The Australian Library and Information Association (ALIA) and Australian School Library Association’s  (ASLA) Statement on Teacher Librarian (TL) Qualifications (2009) highlights the dual role of the TL as an educator and an information manager. This dual purpose can be clearly demonstrated when examining the TL’s role in implementing a Guided Inquiry approach.

Kuhlthau, Maniotes & Caspari (2007) define Guided Inquiry (GI) as, ‘an integrated unit of inquiry planned and guided by an instructional team of a school librarian and teachers, together allowing students to gain deeper understandings of subject area curriculum content and information literacy concepts….”  Quite clearly, GI requires school community support and close collaboration with teachers.

From my experience, this close collaboration between teacher and TL can be quite superficial. As a Relief from face to face TL I am certainly left with the impression that some teachers are disengaged from the ‘Library Program’ for whatever reason. This is not to say that they do not want to see student outcomes achieved but more that they do not understand, or cannot see the contribution that digital and information literacy skills can make for student achievement. This perception means that TL’s need to be cognisant of Principle 3 , ‘Professional Commitment’ and specifically,  ‘Leadership’ Standard, 3.3 of the Australian School Library and Information Association’s  ‘Standards of professional excellence for teacher librarians’ (ASLA, 2004).

For GI to be successful, the TL must raise the profile of the Library, research, provide evidence and create a whole school approach to information literacy. They must establish and nurture collaboration with all key stakeholders, especially the Principal and teachers.

Recognising that these steps must be taken, how does the TL become the champion of information literacy? The answer to this question is intrinsic to the GI approach itself – provide the stakeholders with evidence of the improvements in student achievement, firstly in Library projects, then transferred to the classroom. For example, Kuhlthau et. al, (2007) reported that a follow-up survey of teachers and librarians who had implemented Guide Inquiry projects found that the resultant student learning was ‘richer and deeper and more personalised over time’ (p133).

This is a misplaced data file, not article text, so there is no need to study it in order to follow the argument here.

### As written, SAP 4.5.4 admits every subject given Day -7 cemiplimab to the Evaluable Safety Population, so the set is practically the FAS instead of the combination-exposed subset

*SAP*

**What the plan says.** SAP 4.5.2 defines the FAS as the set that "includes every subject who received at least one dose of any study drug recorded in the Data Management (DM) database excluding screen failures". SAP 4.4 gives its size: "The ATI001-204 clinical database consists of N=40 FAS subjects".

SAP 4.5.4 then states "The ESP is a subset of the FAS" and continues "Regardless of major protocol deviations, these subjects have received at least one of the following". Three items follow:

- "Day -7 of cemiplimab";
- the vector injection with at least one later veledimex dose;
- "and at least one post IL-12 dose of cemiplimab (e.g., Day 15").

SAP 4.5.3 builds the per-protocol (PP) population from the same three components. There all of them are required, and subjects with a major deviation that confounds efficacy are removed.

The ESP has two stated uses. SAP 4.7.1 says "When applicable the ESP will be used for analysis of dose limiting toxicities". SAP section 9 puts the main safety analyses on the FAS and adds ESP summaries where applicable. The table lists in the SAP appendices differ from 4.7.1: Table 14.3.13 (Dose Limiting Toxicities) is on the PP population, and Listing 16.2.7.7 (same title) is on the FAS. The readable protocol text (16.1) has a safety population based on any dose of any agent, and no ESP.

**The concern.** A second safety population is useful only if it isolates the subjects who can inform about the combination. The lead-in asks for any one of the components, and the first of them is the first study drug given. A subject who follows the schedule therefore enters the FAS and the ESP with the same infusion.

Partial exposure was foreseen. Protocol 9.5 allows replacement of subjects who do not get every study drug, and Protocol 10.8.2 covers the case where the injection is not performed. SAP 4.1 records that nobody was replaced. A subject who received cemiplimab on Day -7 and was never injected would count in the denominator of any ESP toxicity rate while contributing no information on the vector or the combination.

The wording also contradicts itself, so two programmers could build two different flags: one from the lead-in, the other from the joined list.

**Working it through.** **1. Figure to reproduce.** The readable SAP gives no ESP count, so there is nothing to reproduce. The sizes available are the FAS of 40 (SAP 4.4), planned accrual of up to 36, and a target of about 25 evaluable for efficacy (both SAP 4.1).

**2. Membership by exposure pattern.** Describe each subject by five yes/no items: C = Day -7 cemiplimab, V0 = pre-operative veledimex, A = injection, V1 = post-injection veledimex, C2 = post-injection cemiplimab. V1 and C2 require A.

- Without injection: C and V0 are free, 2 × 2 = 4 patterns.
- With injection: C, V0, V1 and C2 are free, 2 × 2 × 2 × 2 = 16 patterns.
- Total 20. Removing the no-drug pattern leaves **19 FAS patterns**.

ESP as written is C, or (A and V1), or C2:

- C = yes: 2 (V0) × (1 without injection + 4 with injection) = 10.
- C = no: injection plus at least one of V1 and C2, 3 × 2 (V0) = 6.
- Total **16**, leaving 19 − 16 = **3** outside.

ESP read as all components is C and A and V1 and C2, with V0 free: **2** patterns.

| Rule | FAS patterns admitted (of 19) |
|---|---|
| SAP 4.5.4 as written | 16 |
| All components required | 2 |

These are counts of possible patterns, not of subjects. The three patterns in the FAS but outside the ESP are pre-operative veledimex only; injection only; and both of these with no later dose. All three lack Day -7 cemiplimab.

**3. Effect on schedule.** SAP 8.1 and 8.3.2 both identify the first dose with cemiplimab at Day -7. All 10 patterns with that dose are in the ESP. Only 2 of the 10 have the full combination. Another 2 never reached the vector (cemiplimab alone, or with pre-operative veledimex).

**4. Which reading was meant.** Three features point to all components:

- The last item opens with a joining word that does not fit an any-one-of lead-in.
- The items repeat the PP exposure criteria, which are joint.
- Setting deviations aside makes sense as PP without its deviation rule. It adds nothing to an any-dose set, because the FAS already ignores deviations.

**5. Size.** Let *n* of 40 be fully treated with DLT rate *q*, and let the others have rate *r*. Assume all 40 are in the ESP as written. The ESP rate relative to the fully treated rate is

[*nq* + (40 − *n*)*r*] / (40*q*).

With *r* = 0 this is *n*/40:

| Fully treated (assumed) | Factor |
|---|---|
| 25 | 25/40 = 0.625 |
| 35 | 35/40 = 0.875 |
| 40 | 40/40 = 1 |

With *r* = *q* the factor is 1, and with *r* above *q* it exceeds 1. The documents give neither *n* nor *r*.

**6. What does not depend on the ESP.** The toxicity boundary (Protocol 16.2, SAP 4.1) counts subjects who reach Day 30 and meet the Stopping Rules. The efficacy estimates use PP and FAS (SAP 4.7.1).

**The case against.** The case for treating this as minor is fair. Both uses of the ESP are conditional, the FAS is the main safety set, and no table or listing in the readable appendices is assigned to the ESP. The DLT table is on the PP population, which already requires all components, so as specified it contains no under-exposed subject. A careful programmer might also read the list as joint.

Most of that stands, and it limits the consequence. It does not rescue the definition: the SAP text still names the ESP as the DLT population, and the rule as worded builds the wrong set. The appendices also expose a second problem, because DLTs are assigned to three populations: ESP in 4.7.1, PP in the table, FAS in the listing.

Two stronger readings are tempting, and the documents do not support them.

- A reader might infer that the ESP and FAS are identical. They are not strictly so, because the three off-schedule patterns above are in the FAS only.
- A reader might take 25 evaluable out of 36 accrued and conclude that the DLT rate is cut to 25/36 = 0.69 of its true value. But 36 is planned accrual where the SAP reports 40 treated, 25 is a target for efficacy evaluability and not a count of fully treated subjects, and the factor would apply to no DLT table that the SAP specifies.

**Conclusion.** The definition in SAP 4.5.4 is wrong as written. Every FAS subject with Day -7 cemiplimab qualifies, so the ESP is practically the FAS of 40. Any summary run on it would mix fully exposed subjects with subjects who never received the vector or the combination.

The GI process clearly achieves the dual purpose of the TL’s role as both educator and information manager. The TL as educator role, or, “every subject expert” (Michigan School Library Initiative Group, 2009)  is evidenced in their curricular knowledge and is reflected by their collaboration with other teachers in the focus of the Guided Inquiry, whether students are investigating the immune system or the history of jazz. The TL as information manager reflects the TL’s capacity to integrate information literacy throughout the school, mentor teachers to ‘push’ technology into the classroom and ensure that traditional and digital resources meet the changing needs of the curriculum to best prepare students for high school and eventually employment. As Herring (2007) suggests, TL’s need to mentally and strategically move away from the notion of the library as just supporting the school, towards the vision of the library as a vital part of the school. As TL’s, we need to embrace our leadership role and be prepared with evidence of the improved student achievement to effectively implement Guided Inquiry in our schools.